Notice & Comment

Another View of Judge Kavanaugh and “The Artful Dodge”

It isn’t a compliment to say that a judge “dodged” an issue. After all, to “dodge” is to “evad[e] by sudden bodily movement” — “an artful device to evade, deceive, or trick.” And throwing the word “artful” in front (to the extent it isn’t redundant, as “dodge” already includes “artful”) doesn’t turn it into a compliment. It just means a judge is a talented deceiver or trickster, which, I suppose, in one sense is better than a blundering deceiver. But in another, more relevant, sense, a talented deceiver is much worse.

My mind turned to artful dodging because of a story I ran across today at How Appealing: “The Artful Dodge That Saved Kavanaugh From Supreme Court Doom.”* Here is the backstory.

In 2011, the D.C. Circuit confronted a constitutional challenge to the Affordable Care Act. The issue, of course, eventually ended up in the Supreme Court. Can Congress impose a “mandate” to purchase insurance? Judge Kavanaugh was on the panel. This is how the article explains what happened next:

It was a career-defining moment for the aspiring Supreme Court justice, who was 46 at the time. The case promised to be a political bomb splitting two powerful forces. On one side was the Republican Party, which made Kavanaugh a judge and wanted to see the law invalidated under a limited vision of federal authority to regulate interstate commerce. On the other were millions of Americans poised to gain access to health insurance — in some cases for the first time ever — backed by scholars who said axing the law would be a grave error of judicial activism and taint the courts.

Kavanaugh ducked the issue.

While the other two judges on the D.C. Circuit Court of Appeals panel ruled to uphold the law, Kavanaugh dissented and said the lawsuit should be dismissed for lack of standing until after a tax penalty at the heart of the challenge took effect. He cited an 1867 statute known as the Tax Anti-Injunction Act. In doing so, he managed to avoid touching the case on its merits.

Was that an “artful dodge”? In other words, to the extent “dodge” suggests deception, did Judge Kavanaugh believe his own analysis?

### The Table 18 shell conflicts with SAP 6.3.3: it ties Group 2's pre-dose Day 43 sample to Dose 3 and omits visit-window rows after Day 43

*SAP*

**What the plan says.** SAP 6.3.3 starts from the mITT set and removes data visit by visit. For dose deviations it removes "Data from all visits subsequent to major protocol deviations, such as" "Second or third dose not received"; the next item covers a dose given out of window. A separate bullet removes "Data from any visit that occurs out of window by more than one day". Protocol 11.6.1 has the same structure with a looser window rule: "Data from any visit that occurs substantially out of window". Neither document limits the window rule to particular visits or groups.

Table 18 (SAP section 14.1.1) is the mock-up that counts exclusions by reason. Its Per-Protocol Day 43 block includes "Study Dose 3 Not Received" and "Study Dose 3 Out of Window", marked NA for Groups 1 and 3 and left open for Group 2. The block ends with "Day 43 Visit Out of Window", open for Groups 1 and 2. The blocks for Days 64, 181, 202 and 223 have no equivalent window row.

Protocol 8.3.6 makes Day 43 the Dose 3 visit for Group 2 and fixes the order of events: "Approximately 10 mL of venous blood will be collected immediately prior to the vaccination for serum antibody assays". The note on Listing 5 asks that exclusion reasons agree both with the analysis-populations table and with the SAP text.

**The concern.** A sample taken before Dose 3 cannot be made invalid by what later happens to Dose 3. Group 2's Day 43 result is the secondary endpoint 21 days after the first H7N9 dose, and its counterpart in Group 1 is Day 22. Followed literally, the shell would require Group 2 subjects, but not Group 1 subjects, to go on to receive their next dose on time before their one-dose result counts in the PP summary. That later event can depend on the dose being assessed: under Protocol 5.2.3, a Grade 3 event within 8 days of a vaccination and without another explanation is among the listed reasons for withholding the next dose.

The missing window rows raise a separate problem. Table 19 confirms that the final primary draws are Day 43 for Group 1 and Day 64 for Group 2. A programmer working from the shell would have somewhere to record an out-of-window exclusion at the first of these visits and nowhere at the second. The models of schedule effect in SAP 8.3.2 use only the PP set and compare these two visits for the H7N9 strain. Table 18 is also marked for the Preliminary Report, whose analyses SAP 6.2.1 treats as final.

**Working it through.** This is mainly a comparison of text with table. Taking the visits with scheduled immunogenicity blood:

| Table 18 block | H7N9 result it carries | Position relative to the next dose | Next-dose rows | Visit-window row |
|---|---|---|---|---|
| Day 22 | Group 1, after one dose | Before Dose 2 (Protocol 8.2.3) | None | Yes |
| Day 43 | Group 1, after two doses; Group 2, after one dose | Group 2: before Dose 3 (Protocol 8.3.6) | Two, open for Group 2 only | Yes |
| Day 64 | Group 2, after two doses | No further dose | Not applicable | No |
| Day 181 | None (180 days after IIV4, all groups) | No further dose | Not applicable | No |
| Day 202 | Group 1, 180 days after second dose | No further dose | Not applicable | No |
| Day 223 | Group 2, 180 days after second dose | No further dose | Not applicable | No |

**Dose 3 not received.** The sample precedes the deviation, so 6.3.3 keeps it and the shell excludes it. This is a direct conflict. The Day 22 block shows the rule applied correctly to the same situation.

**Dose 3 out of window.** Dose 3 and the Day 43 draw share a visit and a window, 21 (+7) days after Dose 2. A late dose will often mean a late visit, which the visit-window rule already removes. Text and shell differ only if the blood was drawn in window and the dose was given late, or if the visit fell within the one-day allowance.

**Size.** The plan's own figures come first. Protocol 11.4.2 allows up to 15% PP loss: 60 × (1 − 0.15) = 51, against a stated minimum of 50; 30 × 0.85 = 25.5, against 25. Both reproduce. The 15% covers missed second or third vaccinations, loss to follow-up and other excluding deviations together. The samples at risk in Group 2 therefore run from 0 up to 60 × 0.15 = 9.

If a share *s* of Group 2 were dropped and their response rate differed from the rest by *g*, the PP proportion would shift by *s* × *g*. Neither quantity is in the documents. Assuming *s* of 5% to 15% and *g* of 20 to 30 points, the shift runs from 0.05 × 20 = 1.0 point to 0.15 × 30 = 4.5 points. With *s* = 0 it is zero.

I don’t know; I can’t read Judge Kavanaugh’s mind. But no one else can either. So why call it a dodge? At most, all anyone can say is that it is a possible dodge, right?

I do know this, however. Judge Kavanaugh wasn’t the only judge who thought the Anti-Injunction Act applied. The Fourth Circuit also reached that same bottom-line conclusion — in an opinion by Judge Diana Gribbon Motz, who is an influential judge in her own right. And before the Supreme Court, Judge Kavanaugh’s analysis was favorably cited by two former IRS Commissioners and a group of tax scholars.

Likewise, this isn’t the first case in which Judge Kavanaugh has focused on the Anti-Injunction Act. The D.C. Circuit’s Affordable Care Act case was argued in September 23, 2011. On July 1, 2011, Judge Kavanaugh dissented from the en banc D.C. Circuit’s decision in Cohen v. United States, which addressed his panel dissent in a case of the same name. His panel dissent was all about the Anti-Injunction Act. And in August of 2015, he returned to the Anti-Injunction Act. I don’t know whether he is right or wrong about the Act; as I understand it, how to read the statute is a disputed question in the world of tax (this recent article by Kristin Hickman and Gerald Kerska in the Virginia Law Review describes the D.C. Circuit’s cases on this point, including Kavanaugh’s position). But it is an issue that he has thought a lot about for a long time.

I also went back and listened to the oral argument. He explored the issue there too. His analysis is serious. And he sounds sincere to me, for what it is worth.

Finally, in 2011, it would not have been at all clear that “dodging” the issue would have helped or hurt his Supreme Court chances. The strategic decision tree, at that time, would have been quite complex; it would have involved predicting (a) what the Supreme Court would do; (b) what the response to that decision would be by the public; (c) who the future president would be; (d) what the composition of the Senate would be; and (e) whether folks could see through his “dodge” and, if so, how they would respond. Perhaps he took a stab at that sort of strategic analysis. Or perhaps he applied his honest reading of the Anti-Injunction Act.

Now, maybe he is wrong about the Anti-Injunction Act; it is tricky statute. But even assuming for the sake of argument that he is wrong, “no one bats 1.000.” Being wrong about a technical and disputed issue of jurisdiction doesn’t say much about whether he is qualified to serve on the Supreme Court; being dishonest, however, is something else. Suffice it to say here, unless new evidence comes to light, I don’t think there is anywhere near enough evidence to impugn Judge Kavanaugh’s motives.


* Note, I realize that authors (here, Sahil Kapur) often don’t write the headlines, so I’m not faulting him for it. Also, to be sure, I don’t claim to be neutral in all of this. So to the extent my post is advocacy, obviously, feel free to discount my views.

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